(For those of you who dislike that title: tough noogies.)
This semester of library school, I'm taking three courses: Reference and Information Services, Administration and Management of Libraries and Information Centers, and Storytelling. I chose to take the first course because answering reference questions is a pretty central part of many librarians' duties, I chose the second because it was recommended to me by my advisor as a good thing to have under my belt, and I chose the third because I needed something fun to do.
But it's interesting how those last two classes have started to overlap. One of the big ideas in the Administration class that keeps coming up is "telling the library story," convincing people—users, administrators, directors—of the importance of the library. This doesn't necessarily mean telling an actual narrative-style story ("Once upon a time there was an underfunded librarian who had to make do with really old books"), but it does mean considering the situation, the audience, the salient facts and how to present them in the best possible light.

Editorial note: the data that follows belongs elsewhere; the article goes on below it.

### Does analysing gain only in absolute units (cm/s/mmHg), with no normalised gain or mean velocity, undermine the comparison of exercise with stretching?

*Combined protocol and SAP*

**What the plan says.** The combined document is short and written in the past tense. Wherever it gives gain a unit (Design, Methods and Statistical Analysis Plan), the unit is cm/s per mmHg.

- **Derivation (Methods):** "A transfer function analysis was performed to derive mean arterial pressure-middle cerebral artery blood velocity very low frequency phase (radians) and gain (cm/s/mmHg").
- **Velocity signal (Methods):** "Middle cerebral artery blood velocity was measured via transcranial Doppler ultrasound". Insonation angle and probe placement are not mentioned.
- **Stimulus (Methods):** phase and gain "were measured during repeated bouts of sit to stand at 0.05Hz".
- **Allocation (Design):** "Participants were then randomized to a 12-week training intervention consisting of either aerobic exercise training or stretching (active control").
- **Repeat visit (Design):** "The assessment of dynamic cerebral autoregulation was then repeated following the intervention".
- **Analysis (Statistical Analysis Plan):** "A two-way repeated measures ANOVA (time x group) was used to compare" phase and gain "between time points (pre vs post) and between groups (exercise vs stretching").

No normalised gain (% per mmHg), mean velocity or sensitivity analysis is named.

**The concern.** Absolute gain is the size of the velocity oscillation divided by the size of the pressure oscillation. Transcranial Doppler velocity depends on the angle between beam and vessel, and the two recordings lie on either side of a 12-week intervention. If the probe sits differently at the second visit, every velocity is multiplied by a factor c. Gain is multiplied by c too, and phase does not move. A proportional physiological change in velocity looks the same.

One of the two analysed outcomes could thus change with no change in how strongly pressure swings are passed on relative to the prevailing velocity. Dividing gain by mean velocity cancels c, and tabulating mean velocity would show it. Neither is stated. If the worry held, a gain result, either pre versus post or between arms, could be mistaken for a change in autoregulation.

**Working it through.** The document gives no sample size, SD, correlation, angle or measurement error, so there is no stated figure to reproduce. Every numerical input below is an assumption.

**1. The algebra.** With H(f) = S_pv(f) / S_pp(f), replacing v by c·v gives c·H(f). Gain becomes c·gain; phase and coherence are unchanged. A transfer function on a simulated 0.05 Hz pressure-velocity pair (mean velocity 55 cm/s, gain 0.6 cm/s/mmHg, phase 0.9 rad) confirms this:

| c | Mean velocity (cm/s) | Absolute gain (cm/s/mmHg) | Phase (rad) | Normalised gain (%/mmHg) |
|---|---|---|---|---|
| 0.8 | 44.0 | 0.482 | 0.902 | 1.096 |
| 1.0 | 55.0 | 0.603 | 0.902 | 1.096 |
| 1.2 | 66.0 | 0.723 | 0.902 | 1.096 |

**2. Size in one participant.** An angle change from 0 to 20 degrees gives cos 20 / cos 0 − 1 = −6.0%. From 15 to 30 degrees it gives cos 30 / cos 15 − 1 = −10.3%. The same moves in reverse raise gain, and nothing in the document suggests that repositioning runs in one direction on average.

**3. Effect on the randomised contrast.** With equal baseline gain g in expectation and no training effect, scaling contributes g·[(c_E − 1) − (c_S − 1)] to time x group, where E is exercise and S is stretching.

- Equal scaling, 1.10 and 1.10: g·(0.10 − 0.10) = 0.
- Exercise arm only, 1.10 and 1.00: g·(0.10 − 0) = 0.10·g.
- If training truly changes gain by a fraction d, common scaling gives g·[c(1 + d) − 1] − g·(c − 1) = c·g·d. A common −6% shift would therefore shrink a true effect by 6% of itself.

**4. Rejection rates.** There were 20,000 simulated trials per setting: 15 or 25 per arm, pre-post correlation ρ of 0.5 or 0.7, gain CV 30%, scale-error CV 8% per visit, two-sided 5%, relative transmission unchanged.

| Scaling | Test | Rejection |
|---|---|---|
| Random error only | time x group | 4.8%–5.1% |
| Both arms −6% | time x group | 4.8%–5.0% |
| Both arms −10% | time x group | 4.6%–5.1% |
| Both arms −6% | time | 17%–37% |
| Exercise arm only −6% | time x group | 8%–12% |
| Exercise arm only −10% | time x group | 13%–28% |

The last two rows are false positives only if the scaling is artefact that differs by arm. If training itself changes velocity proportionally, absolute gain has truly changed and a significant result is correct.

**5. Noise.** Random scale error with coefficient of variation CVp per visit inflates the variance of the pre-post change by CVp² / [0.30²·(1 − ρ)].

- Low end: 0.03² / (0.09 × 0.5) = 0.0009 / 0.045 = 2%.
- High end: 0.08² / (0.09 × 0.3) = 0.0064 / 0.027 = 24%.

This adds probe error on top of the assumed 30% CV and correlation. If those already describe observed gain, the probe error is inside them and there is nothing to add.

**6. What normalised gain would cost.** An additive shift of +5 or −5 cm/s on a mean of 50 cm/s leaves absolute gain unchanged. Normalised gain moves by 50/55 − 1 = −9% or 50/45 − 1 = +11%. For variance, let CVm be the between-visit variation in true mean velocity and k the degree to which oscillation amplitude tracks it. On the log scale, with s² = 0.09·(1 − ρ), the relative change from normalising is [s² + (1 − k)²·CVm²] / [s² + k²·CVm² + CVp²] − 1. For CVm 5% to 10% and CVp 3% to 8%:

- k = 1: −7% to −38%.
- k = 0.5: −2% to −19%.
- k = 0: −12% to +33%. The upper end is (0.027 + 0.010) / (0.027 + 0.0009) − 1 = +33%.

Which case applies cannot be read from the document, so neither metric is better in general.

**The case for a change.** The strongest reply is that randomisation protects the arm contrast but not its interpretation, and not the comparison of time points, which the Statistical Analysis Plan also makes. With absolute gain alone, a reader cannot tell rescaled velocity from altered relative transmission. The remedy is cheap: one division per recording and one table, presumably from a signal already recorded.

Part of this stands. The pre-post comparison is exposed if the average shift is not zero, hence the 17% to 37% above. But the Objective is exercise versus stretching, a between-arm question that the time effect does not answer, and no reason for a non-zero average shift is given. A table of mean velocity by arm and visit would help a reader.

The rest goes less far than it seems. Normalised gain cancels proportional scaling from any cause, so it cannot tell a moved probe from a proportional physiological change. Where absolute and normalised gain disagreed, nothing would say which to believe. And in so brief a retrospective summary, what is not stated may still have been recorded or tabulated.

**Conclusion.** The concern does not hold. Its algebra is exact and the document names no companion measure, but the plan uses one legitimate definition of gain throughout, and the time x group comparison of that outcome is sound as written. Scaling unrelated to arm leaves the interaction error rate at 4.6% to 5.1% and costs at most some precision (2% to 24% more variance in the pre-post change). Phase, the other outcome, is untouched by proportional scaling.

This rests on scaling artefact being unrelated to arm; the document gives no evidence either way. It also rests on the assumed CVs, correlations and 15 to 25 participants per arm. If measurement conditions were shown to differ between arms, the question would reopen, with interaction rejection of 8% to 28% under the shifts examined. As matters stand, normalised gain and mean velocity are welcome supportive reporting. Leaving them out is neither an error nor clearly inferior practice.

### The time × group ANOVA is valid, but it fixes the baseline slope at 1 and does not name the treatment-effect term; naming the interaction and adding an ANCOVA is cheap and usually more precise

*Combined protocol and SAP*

These are all necessary tools for the conventional storyteller as well. One must always be aware of these elements while telling the story in order to be successful. Now, 'success' means two different things in these two situations: in one, it's to convince someone that your work is worthwhile (and, potentially, to give you more money), while in the other, it's to entertain. But in both situations, someone is listening to you, which gives you the opportunity to put something in their head that wasn't there before—and in both cases, the best way to do that is through a story.
I think it's kind of neat, myself.